2.) Industry Tailwinds

Beyond having a fine-tuned model that’s easy to replicate across the country, O’Reilly also serves a massive and growing addressable market.

The number of cars on the road in America grows on average 1% every year and the age of that fleet continues to increase as well. As cars age, they grow out of manufacturer warranties and go through more routine maintenance cycles.

This subtle tailwind helps boost O’Reilly’s per store sales, as the number of customers it serves each year continues to grow. This is evident in the company’s average same store sales growth of nearly 6% annually over the last decade.

3.) Scale Economies Shared

As O’Reilly has grown, they’ve generated cost savings across the business. Whether it’s through shared resources across their stores like their parts catalog, lower marketing spend as a percentage of revenue, or cheaper rates from suppliers, O’Reilly benefits from its scale.

But lots of companies have economies of scale, few companies return those cost advantages back to their customers. O’Reilly reinvests its earnings back into the business in a number of ways. Where it can, the company reduces prices for customers when it receives lower prices from suppliers. But O’Reilly also invests in the customer experience with by adding delivery vehicles, building new distribution centers, developing robust in-store software, manufacturing their own cheaper private-label brands, and much more.

All these efforts to improve the customer experience lead to deeper competitive advantages and further incentive for customers to come back.

4.) Rational Capital Allocation

O’Reilly has amplified its returns for shareholders by being extremely diligent and consistent about its capital allocation strategy. The first place the company looks to deploy capital is into its own business, either through opening new stores, expanding its supply chain, or improving its in-store technology.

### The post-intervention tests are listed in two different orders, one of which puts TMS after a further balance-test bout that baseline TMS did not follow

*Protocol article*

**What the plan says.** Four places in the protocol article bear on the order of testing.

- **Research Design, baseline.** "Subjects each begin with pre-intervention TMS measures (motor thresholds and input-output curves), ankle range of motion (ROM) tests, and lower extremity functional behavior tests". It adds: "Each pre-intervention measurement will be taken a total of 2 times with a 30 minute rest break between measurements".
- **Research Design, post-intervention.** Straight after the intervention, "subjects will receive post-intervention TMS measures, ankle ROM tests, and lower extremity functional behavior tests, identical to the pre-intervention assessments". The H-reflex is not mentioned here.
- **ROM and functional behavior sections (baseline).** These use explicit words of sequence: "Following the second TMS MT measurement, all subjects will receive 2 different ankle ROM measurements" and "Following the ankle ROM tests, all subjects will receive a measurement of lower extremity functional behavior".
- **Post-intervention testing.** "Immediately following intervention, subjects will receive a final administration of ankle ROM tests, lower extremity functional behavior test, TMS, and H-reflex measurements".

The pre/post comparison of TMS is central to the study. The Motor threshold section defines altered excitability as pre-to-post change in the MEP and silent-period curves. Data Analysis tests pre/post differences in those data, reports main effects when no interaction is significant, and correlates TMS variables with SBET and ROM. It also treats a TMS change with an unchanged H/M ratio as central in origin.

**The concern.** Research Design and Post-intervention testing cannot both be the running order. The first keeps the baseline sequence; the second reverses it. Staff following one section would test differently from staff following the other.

Second, O’Reilly is willing to acquire competitors when the opportunity makes sense. Typically, this allows O’Reilly to acquire new locations and rebrand them into O’Reilly stores at a discount of what it would cost to build out each location independently.

And lastly, O’Reilly buys back stock… lots of stock. The company has reduced its available shares outstanding by 6% a year over the last decade, which has been a major accelerator of the company’s per share earnings growth.

Meme of the week

It has been quite a ride for Meta shareholders over the last 3 years. From an advertising industry slowdown and concerns over limitless capital expenditures on the metaverse, to the “year of efficiency” and reaccelerated growth, it’s been a rollercoaster of emotions for shareholders.

As a virtual embodiment of this success, the CEO and Founder of Meta Mark Zuckerberg released a video of himself living his best life on Thursday. To honor America’s 4th of July, Zuckerberg was wake-surfing in a full suit while also drinking a beer and holding an American flag.